I recognise that my team members have their unique beliefs, values and aspirations. Therefore, I seek to gain understanding of these aspects through formal and informal meetings and listen actively to their story. Though this process can be time consuming, the benefits are immense. It helps me to gain my teams’ trust and create a safe working environment which can subsequently impact on their performance and productivity. In addition, it also helps me to be alert to their situation and identify signs of demotivation early.
I still remember the light bulb moment I had when I invested time to understand a team member who was underperforming. Through a series of informal meetings, I learnt about the team member’s personal barriers. As a result, I worked with them to identify support needs and made the necessary workload adjustments. These adjustments helped the team member to reengage with work and optimise performance. Consequently, they gained the confidence to study for further qualifications and successfully apply for a leadership position. Without this time investment, this person might not have been able to reach full potential.
My passion for personal growth and development gives me the drive to empower others and support them to realise their full potential. Apart from regularly assessing my team’s training needs, it’s important to be find creative ways to motivate and stretch my team. In one of my leadership roles, I created mini projects for team members which gave them the opportunity to work at a different level and influence change. As a result, they developed new capabilities and greater confidence to engage with a wider group of stakeholders.
Many leadership writers agree on the benefits of showing appreciation, as it has a positive impact on individual and team performance and wellbeing. This is echoed by many theorists such as Frederick Herzberg in his ‘Theory of Motivation’ and Abraham Maslow’s ‘Hierarchy of Needs’.
Some of the ways I have showed recognition to my team include simply saying “Thank You”, announcement at team meetings, communication via team correspondence and of course the power of a chocolate cake on a Friday afternoon. You can also consider tangible forms of recognition such as certificates or awards, as well as monetary gifts.
I have learnt that some team members prefer private recognition rather than public recognition. Therefore, I apply the Platinum Rule, which basically says, “Do unto others as they would want to be done to them.” I follow this rule by tailoring how I treat people to respect their preferences.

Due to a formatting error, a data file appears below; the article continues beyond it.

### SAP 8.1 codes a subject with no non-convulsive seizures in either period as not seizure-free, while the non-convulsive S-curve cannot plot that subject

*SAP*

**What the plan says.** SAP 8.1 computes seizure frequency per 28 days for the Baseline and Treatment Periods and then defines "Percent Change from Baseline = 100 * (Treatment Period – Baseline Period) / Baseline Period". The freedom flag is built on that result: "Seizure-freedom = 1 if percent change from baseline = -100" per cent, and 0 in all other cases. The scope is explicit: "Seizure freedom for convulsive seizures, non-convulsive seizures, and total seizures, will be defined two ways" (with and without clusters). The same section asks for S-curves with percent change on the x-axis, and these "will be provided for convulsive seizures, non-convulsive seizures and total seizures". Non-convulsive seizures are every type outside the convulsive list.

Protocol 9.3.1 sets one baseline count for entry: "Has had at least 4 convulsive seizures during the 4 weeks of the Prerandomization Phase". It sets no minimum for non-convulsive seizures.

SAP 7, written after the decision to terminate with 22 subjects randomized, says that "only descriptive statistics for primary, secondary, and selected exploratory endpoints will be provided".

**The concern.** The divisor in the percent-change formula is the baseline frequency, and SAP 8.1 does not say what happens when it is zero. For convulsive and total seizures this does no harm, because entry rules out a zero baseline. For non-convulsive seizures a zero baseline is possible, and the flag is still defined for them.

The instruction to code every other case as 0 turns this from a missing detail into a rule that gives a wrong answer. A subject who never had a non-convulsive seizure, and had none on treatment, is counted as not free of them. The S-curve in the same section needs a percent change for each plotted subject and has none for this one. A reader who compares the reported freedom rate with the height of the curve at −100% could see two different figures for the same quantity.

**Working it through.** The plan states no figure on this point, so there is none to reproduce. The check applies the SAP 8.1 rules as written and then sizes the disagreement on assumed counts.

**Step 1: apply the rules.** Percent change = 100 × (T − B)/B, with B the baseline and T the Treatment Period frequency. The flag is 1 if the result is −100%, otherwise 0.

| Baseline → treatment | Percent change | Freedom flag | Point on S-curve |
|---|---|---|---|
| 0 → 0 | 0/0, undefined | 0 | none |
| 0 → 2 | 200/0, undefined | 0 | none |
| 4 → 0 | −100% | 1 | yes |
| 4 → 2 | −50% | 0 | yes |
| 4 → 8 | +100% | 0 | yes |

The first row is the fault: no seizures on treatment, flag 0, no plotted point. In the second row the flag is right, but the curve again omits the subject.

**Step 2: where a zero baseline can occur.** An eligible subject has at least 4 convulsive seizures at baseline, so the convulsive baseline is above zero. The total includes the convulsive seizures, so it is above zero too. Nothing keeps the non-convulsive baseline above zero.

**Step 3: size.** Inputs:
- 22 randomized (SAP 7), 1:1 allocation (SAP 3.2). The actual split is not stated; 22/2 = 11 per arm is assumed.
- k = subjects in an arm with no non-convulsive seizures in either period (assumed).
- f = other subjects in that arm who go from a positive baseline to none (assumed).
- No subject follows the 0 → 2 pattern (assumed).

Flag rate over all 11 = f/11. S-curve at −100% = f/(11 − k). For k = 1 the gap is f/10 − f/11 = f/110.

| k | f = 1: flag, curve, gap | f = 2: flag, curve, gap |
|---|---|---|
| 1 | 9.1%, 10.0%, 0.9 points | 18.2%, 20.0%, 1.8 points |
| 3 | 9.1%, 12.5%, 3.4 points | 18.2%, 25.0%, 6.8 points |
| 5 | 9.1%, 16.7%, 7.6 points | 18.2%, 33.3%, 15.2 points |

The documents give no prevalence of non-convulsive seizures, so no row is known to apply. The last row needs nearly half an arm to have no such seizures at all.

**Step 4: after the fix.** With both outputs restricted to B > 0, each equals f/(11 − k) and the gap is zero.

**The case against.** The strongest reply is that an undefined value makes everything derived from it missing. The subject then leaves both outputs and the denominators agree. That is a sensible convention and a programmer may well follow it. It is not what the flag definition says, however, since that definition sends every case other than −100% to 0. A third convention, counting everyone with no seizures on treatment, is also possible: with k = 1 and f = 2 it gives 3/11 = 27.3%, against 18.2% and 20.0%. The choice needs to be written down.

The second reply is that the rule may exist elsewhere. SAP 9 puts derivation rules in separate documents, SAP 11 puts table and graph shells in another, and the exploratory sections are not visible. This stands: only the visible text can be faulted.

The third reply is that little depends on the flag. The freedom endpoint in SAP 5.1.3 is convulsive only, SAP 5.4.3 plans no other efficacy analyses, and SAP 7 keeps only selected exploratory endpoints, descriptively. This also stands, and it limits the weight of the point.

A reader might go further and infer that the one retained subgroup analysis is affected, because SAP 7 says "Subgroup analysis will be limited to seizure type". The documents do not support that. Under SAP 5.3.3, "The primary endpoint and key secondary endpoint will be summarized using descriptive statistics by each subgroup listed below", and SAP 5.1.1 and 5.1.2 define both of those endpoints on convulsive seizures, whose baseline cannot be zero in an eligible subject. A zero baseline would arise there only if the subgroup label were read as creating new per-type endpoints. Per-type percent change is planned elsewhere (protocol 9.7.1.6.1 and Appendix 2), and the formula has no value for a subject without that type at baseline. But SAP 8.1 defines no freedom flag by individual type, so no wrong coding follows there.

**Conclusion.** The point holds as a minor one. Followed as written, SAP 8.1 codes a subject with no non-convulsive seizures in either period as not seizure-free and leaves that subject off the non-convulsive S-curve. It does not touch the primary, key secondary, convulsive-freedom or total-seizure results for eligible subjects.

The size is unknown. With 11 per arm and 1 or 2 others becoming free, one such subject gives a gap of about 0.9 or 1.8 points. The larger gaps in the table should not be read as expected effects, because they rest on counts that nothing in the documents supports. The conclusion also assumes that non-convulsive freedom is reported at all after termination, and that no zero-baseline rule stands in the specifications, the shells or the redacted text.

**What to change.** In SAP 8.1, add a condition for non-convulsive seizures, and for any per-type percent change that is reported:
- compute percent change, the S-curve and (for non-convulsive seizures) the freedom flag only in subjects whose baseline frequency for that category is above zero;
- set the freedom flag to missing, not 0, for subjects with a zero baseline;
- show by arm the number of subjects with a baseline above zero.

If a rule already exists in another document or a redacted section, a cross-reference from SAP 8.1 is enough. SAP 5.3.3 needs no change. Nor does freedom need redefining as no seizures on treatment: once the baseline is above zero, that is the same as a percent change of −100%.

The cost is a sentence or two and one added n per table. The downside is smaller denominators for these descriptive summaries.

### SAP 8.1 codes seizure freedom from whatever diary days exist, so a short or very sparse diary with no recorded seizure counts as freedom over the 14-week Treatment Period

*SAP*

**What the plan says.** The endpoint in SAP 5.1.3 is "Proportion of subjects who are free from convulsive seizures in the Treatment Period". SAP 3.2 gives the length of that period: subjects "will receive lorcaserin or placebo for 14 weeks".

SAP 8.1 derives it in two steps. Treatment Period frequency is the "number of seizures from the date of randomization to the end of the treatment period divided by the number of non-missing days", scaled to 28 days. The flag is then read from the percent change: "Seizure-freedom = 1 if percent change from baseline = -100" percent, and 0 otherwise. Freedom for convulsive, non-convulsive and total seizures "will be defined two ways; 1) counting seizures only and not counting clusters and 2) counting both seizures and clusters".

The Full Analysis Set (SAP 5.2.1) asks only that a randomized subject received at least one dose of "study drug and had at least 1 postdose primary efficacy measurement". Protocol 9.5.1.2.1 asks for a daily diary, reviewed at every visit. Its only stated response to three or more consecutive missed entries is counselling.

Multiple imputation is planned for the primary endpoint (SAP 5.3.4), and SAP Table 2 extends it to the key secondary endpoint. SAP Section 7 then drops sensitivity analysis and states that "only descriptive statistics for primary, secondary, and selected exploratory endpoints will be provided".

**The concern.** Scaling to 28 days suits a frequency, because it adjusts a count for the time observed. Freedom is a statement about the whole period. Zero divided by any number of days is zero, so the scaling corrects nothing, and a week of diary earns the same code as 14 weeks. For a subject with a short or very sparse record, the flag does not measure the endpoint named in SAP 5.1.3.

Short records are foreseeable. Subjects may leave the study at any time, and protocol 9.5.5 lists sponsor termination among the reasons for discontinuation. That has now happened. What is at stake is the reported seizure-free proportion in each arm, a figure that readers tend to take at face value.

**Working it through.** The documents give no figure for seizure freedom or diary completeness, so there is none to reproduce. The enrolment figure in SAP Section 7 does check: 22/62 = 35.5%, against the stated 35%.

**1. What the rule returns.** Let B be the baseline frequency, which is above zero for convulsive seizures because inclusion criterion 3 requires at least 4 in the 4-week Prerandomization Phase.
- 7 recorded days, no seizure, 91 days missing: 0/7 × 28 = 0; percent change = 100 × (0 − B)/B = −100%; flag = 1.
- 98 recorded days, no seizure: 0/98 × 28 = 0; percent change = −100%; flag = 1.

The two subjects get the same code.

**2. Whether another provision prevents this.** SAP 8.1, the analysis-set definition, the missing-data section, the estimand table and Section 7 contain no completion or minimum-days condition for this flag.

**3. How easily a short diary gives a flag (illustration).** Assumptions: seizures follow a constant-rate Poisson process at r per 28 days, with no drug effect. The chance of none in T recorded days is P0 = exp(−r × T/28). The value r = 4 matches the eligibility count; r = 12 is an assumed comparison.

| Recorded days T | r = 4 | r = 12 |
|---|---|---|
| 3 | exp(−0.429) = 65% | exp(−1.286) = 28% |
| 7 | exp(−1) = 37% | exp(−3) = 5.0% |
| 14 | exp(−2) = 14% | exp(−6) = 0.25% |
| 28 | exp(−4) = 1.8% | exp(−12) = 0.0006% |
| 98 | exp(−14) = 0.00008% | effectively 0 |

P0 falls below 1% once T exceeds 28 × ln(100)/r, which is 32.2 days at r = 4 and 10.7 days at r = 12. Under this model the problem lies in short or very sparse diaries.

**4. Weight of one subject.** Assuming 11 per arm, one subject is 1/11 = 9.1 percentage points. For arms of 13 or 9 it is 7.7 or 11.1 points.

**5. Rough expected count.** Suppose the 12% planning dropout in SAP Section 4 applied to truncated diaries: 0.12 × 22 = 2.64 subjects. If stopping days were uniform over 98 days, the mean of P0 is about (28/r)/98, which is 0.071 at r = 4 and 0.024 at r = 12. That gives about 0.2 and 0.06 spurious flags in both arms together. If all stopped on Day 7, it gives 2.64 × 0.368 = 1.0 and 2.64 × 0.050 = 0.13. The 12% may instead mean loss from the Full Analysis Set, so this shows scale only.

When showing recognition, it is important that you are fair and consistent otherwise it can be deemed as a form of discrimination, and this can affect the team’s morale.
Another aspect to be mindful about relates to how you recognise your team at external meetings. Do you focus only on the metrics? Do you single out only the top performers? How about that team member who never gets a mention despite working so hard to support the team? Have you spelt every one’s name correctly? These behaviours can be harmful because they impact on the team member’s status within the team. Always aim to build an atmosphere of inclusion and belonging.
Here are some steps I recommend for aspiring leaders
Start with a reflection of your current skills and attributes. Some of them might be linked to the leadership competencies. For instance, if you enjoy organising events for your friends and family, think about how you can take your organisational skills to the next level. Sound organisational skills can be linked to leadership competencies such as collaboration and teamwork.
Read autobiographies of great leaders such as Nelson Mandela and Brian Tracy. This would help you to identify great leadership behaviours that you could model.
Reflect on all the poor leadership styles you have experienced. What do you think these leaders could have done differently?
Apply for a leadership position in a volunteering organisation. This is a safe way to explore all aspects of leadership such as planning, organising, influencing and motivating others. Above all, you will receive valuable feedback which can help you to develop your own leadership style. As a volunteer, your mistakes are viewed as learning experiences as opposed to a work environment where mistakes can cost you your job and might impact on your ability to pay your bills.